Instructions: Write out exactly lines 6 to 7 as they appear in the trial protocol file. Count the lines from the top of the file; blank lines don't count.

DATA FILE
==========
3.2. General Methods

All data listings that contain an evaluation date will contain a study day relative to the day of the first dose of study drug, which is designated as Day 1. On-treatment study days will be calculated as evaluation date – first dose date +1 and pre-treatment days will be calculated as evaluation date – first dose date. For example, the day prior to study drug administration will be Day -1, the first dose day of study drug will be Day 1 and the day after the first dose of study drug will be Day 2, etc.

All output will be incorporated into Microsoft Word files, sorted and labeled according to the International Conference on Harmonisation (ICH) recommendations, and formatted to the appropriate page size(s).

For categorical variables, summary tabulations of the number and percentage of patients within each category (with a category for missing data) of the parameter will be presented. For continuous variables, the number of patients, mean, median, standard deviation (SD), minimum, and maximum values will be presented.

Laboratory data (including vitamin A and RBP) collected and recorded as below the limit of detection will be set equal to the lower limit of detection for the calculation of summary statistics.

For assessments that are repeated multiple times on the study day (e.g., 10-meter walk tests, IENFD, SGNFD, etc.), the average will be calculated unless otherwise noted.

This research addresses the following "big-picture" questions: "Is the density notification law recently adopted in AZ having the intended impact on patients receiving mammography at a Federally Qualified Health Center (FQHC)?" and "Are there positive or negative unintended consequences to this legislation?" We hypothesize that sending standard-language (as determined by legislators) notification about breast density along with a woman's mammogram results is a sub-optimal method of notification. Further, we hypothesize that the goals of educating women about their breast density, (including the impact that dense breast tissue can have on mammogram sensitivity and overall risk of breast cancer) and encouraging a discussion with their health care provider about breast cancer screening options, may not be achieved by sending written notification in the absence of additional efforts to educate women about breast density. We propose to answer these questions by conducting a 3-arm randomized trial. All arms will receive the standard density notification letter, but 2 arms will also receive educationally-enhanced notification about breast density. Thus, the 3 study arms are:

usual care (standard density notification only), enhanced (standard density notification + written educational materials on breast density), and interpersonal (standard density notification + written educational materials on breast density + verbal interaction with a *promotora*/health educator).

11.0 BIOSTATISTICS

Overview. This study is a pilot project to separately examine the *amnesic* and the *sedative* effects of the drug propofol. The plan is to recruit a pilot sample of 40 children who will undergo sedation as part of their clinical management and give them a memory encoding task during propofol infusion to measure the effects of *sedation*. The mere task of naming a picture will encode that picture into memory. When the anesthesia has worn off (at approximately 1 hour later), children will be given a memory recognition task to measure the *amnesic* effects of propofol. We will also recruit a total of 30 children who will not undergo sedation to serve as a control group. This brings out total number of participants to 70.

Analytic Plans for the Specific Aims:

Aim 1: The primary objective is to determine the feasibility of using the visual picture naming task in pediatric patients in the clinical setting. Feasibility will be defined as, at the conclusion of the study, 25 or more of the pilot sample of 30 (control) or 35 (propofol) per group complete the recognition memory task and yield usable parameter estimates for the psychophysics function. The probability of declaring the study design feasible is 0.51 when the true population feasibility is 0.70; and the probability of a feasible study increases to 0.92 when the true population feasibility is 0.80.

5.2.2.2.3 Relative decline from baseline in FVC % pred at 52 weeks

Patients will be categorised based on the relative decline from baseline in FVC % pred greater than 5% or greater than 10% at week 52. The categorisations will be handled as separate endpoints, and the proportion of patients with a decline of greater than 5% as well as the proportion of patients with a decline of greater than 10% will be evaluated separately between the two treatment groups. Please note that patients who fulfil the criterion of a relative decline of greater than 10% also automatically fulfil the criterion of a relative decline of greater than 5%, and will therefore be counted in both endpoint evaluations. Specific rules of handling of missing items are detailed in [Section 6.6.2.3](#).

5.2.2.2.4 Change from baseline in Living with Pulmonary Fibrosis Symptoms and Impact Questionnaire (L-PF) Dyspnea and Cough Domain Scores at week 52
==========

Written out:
For assessments that are repeated multiple times on the study day (e.g., 10-meter walk tests, IENFD, SGNFD, etc.), the average will be calculated unless otherwise noted.

This research addresses the following "big-picture" questions: "Is the density notification law recently adopted in AZ having the intended impact on patients receiving mammography at a Federally Qualified Health Center (FQHC)?" and "Are there positive or negative unintended consequences to this legislation?" We hypothesize that sending standard-language (as determined by legislators) notification about breast density along with a woman's mammogram results is a sub-optimal method of notification. Further, we hypothesize that the goals of educating women about their breast density, (including the impact that dense breast tissue can have on mammogram sensitivity and overall risk of breast cancer) and encouraging a discussion with their health care provider about breast cancer screening options, may not be achieved by sending written notification in the absence of additional efforts to educate women about breast density. We propose to answer these questions by conducting a 3-arm randomized trial. All arms will receive the standard density notification letter, but 2 arms will also receive educationally-enhanced notification about breast density. Thus, the 3 study arms are: